The British Museum
- Ancient Egypt
- The tomb-chapel of Nebamun
- Paintings from the Tomb-chapel of Nebamun
- A bottle and a toy: Objects from daily life
- Hunefer, Book of the Dead
- The Rosetta Stone
- History uncovered in conserving the Rosetta Stone
- Egyptian mummy portraits
- Ancient Egyptian coffin prepared for the Book of the Dead exhibition at the British Museum
- Ancient Egyptian coffin mask conserved for the Book of the Dead exhibition at the British Museum
- An ancient Egyptian scribal palette in the Book of the Dead exhibition at the British Museum
- Ancient Egyptian baboon deity conserved for the Book of the Dead exhibition at the British Museum
- Ancient Egyptian papyrus in the Book of the Dead Exhibition
- Ancient Egyptian coffin panel prepared for the Book of the Dead exhibition at the British Museum
- Gebelein Man: virtual autopsy, exploring a natural mummy from early Egypt
Preparing pieces of papyrus ready for display in the exhibition Journey through the afterlife: ancient Egyptian Book of the Dead. © Trustees of the British Museum. Created by British Museum.
Want to join the conversation?
- How common are copies of the "Book of the Dead"? How much variation is there in the text? For how many centuries was this book copied to be used as it was used?(16 votes)
- There is no single "Book of the Dead," because the contents of each Book would vary greatly depending on the individual who commissioned it. For example, known Books vary in length from humble 1 metre versions to lavish, fully-illustrated 40 metre versions.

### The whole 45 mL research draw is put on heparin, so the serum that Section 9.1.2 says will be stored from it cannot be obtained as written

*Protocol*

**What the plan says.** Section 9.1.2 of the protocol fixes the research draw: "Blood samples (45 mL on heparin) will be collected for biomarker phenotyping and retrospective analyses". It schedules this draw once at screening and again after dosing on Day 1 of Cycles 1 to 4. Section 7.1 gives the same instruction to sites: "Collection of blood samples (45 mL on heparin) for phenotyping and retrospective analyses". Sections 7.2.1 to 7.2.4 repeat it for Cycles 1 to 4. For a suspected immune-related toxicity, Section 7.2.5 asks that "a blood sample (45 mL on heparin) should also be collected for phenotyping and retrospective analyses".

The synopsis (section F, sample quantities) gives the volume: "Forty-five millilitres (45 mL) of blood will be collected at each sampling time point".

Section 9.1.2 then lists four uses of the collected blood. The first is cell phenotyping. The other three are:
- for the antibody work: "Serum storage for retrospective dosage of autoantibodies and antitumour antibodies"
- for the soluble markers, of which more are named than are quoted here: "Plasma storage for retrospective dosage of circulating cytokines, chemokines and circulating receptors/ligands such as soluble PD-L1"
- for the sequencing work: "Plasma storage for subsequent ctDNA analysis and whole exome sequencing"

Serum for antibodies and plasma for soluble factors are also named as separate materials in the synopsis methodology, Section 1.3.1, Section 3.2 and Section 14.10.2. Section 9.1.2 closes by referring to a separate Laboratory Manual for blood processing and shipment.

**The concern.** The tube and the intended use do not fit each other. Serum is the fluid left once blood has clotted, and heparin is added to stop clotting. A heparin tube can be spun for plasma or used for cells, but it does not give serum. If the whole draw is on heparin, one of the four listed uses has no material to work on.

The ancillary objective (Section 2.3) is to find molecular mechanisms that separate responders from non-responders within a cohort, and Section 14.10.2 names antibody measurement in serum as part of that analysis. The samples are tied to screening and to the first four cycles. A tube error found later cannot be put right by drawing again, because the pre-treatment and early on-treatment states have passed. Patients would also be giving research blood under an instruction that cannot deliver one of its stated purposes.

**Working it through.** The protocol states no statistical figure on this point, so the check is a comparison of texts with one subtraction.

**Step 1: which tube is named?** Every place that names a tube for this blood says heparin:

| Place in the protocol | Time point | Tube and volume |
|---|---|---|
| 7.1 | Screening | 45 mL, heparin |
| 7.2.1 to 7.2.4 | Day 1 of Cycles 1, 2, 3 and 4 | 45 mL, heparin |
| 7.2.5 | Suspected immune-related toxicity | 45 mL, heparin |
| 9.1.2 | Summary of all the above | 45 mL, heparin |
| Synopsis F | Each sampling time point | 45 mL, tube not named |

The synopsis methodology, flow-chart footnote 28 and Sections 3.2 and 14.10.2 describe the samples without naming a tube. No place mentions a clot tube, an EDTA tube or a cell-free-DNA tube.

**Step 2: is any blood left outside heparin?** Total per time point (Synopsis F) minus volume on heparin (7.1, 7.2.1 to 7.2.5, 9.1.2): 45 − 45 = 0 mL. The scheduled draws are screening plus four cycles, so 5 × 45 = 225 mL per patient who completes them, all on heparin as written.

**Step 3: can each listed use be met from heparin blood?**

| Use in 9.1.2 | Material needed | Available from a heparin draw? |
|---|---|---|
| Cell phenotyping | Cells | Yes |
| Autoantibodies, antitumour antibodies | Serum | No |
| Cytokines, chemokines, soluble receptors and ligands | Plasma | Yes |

[Taylor, John H. (Editor), Ancient Egyptian Book of the Dead: Journey through the afterlife. British Museum Press, London, 2010.]
It stands to reason that copies are uncommon, since Books of the Dead were primarily commissioned by the wealthy. The cost of a single Book was roughly half the annual pay of the common laborer. Then figure how many of those copies survived (fully) to the present day, and I would imagine that to have a full Book in a museum collection is a rarity. (See article below in which the discovery of a single page is regarded as 'significant'.)
["Book of the Dead Fragment Found in Australian Museum." CBC News 20 Apr. 2012: 1. Web. 6 Oct. 2013.](20 votes)
- Why did they need to take off the first backing if it was already there to provide support?(4 votes)
- Backings which were put underneath fragile papyri and papers and photos which are acidic can contribute to the rapid deterioration of objects. Conservators have to try to make difficult decisions about how, when, and even if they should try to remove the previous backing, in order to preserve it better and longer. But, of course it can be incredibly tricky--there's little room for mistakes when you are dealing with irreplaceable objects. I thought this was a great article which explained more about conservators' work and reasons to repair and preserve.
- Why do they have to take off the old backing?(3 votes)
- what is the book of the dead used for0:00(3 votes)